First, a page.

Optimizing the Cloud-Based Workload

Arthur Cole
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Multi-Cloud 101: 7 Things You Need to Know

The enterprise has gained enough experience on the cloud by now to realize that lower costs and more flexible resource allocation are not the only elements in a workload-optimized infrastructure. In fact, without careful coordination, cloud environments can introduce all manner of bottlenecks that inhibit the smooth flow of data.

But just as in the traditional data center, optimizing workloads in the cloud is no easy task, and as more applications and services become integrated to enable new user experiences, finding the sweet spot between cost and performance becomes even more of a challenge.

According to Jeff Loeb, chief marketing officer for IT management firm Ipswitch, optimal performance across hybrid infrastructure is particularly difficult due to the plethora of systems and technologies involved. This is why a proper deployment won’t just evolve haphazardly but around four key management functions: infrastructure monitoring, automated log collection, flow analysis and regular network testing. Optimal performance, of course, requires more than just throughput and connectivity. Systems also need to be engineered with security, availability, compliance, and a host of other factors in mind.


Increasingly, however, developers are coming to the realization that it isn’t necessarily infrastructure that produces performance degradation, but the applications themselves. Customized code in particular can be a real drag on performance, according to a recent survey from Evans Data. The firm queried more than 500 developers and found that less than half were writing code that was optimized for cloud infrastructure or took advantage of the parallel nature of cloud processing. Many, in fact, had to rely on their cloud service provider for guidance in boosting performance outside the data center.

It’s always best to address performance issues before you deploy onto the cloud, of course, but all too often proper preparation of the distributed environment does not extend into run-time performance issues, says Atchison Frazer, CMO of performance analytics developer Xangati. This is why organizations should shore up their remedial processes and granular analysis of potential trouble spots as well as develop metrics for such crucial aspects as launch, logon, and load times, plus overall latency and operational factors like printing and screen updating. The cloud benefits the enterprise in a number of ways, but it will never get off the ground if it doesn’t produce a better user experience as well.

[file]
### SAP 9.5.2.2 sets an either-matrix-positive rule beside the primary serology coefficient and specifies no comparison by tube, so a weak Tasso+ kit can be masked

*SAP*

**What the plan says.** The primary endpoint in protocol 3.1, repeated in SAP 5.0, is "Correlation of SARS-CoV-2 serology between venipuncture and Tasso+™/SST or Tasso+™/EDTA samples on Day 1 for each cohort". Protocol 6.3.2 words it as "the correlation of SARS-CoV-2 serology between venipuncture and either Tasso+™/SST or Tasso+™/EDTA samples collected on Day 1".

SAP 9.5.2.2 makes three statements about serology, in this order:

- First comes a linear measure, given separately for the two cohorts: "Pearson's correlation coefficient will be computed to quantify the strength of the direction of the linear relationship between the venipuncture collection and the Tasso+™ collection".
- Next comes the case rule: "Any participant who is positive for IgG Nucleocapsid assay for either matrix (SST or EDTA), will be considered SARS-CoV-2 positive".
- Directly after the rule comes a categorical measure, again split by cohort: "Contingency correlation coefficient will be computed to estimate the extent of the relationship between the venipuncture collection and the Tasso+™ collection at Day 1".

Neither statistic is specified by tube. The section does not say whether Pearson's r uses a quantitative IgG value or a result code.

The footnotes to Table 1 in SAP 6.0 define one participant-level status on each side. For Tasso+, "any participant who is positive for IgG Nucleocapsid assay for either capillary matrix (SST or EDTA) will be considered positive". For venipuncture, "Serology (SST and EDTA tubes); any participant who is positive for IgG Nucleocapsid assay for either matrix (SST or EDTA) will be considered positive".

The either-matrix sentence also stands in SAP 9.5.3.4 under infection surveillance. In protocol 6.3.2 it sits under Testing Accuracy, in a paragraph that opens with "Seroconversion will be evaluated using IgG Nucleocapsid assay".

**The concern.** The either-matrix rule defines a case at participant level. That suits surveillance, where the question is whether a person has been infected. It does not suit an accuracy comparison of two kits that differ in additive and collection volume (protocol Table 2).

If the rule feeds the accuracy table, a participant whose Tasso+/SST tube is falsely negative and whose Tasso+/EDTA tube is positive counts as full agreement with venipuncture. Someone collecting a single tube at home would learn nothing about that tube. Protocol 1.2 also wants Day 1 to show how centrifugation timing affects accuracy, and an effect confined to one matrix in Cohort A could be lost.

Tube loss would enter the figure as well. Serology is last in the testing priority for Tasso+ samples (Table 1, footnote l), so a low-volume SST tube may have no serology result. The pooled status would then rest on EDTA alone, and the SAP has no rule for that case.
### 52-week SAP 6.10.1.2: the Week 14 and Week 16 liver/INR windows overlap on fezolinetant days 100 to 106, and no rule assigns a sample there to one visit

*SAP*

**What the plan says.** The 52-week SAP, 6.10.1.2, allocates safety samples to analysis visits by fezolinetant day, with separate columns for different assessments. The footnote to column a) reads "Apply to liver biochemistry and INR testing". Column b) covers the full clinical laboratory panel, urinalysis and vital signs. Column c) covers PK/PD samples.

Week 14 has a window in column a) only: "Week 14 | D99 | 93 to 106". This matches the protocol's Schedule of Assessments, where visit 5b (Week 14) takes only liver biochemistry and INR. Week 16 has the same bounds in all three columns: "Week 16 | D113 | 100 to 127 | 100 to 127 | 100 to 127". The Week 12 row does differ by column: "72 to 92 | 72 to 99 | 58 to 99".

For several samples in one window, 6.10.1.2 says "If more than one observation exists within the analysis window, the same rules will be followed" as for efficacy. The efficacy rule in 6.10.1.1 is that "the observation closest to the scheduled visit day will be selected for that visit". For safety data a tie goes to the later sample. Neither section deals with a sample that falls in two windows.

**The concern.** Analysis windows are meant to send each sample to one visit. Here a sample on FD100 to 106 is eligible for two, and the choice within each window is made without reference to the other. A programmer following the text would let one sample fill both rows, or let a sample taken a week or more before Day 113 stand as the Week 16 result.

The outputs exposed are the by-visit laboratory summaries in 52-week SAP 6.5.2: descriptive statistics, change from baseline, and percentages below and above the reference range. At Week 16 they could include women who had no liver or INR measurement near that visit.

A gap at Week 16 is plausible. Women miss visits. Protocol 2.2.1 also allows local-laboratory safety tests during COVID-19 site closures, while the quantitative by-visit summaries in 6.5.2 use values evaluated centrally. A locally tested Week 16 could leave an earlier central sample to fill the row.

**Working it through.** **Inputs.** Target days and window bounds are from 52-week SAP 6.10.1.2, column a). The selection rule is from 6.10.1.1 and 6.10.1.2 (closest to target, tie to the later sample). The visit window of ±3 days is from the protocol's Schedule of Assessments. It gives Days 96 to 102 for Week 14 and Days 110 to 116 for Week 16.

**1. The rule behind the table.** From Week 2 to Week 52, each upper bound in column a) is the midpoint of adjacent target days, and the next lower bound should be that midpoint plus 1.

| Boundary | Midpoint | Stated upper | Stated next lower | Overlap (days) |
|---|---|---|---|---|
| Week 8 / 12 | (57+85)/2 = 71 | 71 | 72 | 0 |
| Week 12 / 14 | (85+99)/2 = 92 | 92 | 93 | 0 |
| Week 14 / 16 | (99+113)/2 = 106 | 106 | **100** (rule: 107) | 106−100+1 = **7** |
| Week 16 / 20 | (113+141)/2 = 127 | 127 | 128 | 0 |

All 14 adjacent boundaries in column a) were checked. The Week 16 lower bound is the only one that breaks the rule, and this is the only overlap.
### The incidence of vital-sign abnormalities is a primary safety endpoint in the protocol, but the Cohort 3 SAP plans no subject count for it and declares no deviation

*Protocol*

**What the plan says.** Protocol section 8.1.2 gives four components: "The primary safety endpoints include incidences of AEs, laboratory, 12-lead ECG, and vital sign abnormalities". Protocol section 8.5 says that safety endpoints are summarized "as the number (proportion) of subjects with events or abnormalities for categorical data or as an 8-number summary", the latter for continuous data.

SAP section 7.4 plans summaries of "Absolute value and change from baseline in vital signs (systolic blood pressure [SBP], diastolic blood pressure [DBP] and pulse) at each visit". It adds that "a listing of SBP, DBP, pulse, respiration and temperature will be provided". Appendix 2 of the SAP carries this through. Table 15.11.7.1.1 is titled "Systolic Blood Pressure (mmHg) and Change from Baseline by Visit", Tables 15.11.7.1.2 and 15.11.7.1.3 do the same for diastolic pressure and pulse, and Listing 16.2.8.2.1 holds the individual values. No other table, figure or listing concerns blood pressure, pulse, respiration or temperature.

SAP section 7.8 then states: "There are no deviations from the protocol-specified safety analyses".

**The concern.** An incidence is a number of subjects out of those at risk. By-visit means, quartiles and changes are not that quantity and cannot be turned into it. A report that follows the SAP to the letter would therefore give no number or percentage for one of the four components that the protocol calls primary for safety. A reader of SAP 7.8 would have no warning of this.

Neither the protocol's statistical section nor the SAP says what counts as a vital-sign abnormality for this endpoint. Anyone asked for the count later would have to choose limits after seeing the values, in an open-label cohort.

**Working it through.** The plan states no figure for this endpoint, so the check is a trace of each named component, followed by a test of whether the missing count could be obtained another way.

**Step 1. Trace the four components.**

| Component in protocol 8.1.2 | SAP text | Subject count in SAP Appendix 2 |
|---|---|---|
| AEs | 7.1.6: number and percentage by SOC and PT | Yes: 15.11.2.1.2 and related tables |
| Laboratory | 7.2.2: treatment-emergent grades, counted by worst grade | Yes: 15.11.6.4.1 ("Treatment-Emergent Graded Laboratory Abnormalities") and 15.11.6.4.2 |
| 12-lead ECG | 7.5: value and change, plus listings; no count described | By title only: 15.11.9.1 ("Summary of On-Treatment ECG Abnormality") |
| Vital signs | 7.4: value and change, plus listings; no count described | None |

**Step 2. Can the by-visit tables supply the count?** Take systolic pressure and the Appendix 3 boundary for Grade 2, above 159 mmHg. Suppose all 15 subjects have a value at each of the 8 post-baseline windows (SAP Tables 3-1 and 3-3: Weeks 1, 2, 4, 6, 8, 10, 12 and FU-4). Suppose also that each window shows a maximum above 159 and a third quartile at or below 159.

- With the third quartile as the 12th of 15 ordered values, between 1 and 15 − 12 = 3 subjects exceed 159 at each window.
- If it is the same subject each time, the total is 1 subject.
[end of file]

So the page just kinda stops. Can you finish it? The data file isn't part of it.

This will be difficult to do without proper measurement, says Andrew Sullivan, of Internet performance company Dyn. The cloud, in fact, is doubly challenging than the data center for the simple reason that you don’t have full control of infrastructure in the cloud. Measuring page loads or rendering times on a web app hosted in house, for example, can reveal problems in the database, but those same metrics on the cloud could hint at anything from a connection problem to the cloud to a resource reconfiguration at a remote facility. Fortunately, while the cloud increases the number of variables to be measured, it also provides the resources needed to support the more complex management stack, including the advanced visualization and analytics needed to meet performance objectives in real- or near-real-time.

It is also important to note that since the cloud provides such a dynamic data environment, performance measurement should be equally dynamic. As users come to expect instant gratification from their applications, underlying infrastructure needs to become more autonomous when it comes to assessing performance and taking steps to improve the user experiences when it starts to fall below expectations.

With an increasingly techno-savvy knowledge workforce these days, tolerance for latency and non-availability are at an all-time low, as is patience when applications fail to deliver. This means IT is under the gun to not just make the cloud available, but make it better than what users are accustomed to in the data center.

Arthur Cole writes about infrastructure for IT Business Edge. Cole has been covering the high-tech media and computing industries for more than 20 years, having served as editor of TV Technology, Video Technology News, Internet News and Multimedia Weekly. His contributions have appeared in Communications Today and Enterprise Networking Planet and as web content for numerous high-tech clients like TwinStrata and Carpathia. Follow Art on Twitter @acole602.

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